|course coordinators |
Maria Magdalena Isac, firstname.lastname@example.org
Marinda Spithoff, email@example.com
Andres Sandoval-Hernandez, firstname.lastname@example.org
Education does not take place in a vacuum, but is largely connected to all sorts of surrounding structures. The national education system is an obvious structure that education and educational research must consider. It is therefore useful to properly understand the features and organization of different education systems.
One way to better understand a system is by comparing it to other systems. Comparative education is a discipline that focuses on system differences and commonalities. In the first part of the course, we get acquainted with the most common educational structures (lecture). We will also reflect on the characteristics of the educational systems that are most relevant for the participants’ research interests (discussion). In the corresponding assignment, the participants will discuss how the characteristics of different education systems are relevant for their own research projects.
A second way to understand an education system is to use international large-scale assessments (ILSAs). Since many years international large-scale assessments such as PISA, TIMMS, PIRLS, ICCS, TALIS etc. have become prime resources for education policy monitoring in a large number of educational systems around the world. The focus is often on monitoring student achievement but also identifying correlates of learning. Nevertheless, comparative research informing such policies is not an easy endeavor. The secondary analysis of such publicly available databases provides the researcher with both opportunities and challenges. Deep knowledge of the different characteristics of educational systems and proper consideration of the complex structure of ILSA databases, that requires specialized statistical analysis, methods are essential in this respect.
The goal of this course is to provide a theoretical introduction to comparative and international education as well as to the relevance of ILSAs for monitoring and providing information about education systems and their characteristics. The participants will gain theoretical knowledge of the characteristics of education systems and basic secondary data analysis skills using ILSA data.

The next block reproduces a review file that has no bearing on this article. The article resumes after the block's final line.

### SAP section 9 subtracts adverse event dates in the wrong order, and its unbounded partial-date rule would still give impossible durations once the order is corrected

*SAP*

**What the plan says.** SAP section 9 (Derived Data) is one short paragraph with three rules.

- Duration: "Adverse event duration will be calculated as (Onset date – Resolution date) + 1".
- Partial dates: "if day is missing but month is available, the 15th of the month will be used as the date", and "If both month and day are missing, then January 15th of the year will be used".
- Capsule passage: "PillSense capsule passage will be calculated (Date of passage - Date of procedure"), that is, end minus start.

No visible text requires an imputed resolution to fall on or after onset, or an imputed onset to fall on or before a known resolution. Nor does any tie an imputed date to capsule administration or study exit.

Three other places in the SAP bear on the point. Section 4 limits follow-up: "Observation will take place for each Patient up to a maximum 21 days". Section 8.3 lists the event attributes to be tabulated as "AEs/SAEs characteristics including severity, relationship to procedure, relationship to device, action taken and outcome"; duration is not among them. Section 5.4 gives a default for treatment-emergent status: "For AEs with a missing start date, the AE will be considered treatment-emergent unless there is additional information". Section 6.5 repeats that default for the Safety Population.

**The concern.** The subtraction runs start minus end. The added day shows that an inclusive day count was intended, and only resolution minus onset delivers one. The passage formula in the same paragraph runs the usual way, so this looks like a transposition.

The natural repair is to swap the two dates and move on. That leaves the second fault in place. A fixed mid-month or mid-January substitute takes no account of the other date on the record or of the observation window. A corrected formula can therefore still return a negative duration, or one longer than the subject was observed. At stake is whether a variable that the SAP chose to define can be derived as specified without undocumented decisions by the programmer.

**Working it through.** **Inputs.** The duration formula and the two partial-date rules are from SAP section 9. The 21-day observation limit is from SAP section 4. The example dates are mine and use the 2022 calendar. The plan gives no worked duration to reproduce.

The participants will:
Become aware of the specificity of educational systems;Become familiar with the discipline of comparative education;Gain understanding of the characteristics of ILSAs and their role in the educational research and policy landscape internationally;Gain basic research skills for secondary analysis of ILSA data (with IDB Analyzer);Apply the background knowledge and research skills to an area of interest connected to their research project;Reflect on and formulate implications of their findings for education research and policy;Effectively communicate their research to course coordinators and peers;Engage in constructive debate and provide feedback to peers.
This course is recommended for second- or third-year PhD-students. First year PhD students may participate only if they have followed the ICO Introductory course.
Prior knowledge: Basic knowledge of descriptive and inferential statistics and SPSS.
Materials: Laptop with SPSS and Microsoft Office installed.
The course consists of four days in total with a moth in between.
During the first two days, presentations by (guest) teachers are alternated with demonstrations, hands on training and discussions. Foreseen presentations:
Day 1 – morning – Marinda Spithoff & invited colleague – Comparative education/the specificity of educational systems.
Day 1 – afternoon – Students will receive an assignment (short paper) in which they reflect on their own theme in relation to other educational systems.
Day 2 – morning – Magda Isac & Andres Sandoval-Hernandez – Lecture: Introduction to ILSAs and to research outputs that can be produced with this data. Required reading: Policy briefs. Day 2 – afternoon – Magda Isac & Andres Sandoval-Hernandez – Demonstration data analysis of ILSA with SPSS & IDB analyzer (free software)
At the end of the second day, the students will receive an assignment in which they will identify a research topic relevant to their general interests or projects. They will apply the skills learned to draft a research brief on the topic of choice (4 pages). They will submit the draft 1 week prior to the second part of the course and will receive written feedback.
During the last two days, the students will work on improving their assignments with the support of teachers (Day 1) and present their work to peers (Day 2).
Specification of the workload:
(84 hours in total)
28 for the meetings; 56 assignments
To be decided.
Utrecht. Specific location to be determined.
Maximum number of participants: 24
– Being present through all face-to-face meetings.
– Complete the pre-reading materials.
– Submitting the assignments.
Written feedback from teachers on the assignments.
Support from teachers to improve the assignments.
Feedback from peers on the presentation of assignments.
Required reading (before the course):
Examples of policy briefs based on ILSA data.
Reading materials comparative educational science.
Required reading (during the course):
We will provide data, background documentation and handouts with examples of data analysis at the beginning of the course.
Further literature (optional):
Rutkowski, L., von Davier, M., & Rutkowski, D. (Eds.). (2013). Handbook of international large-scale assessment: Background, technical issues, and methods of data analysis. CRC Press..
IBE Instytut Badań Edukacyjnych (2014). Using Large Scale Assessment Data for Secondary Analysis (Andres Sandoval-Hernandez, IEA DPC). Retrieved from https://www.youtube.com/watch?v=3VnrU_yFlrI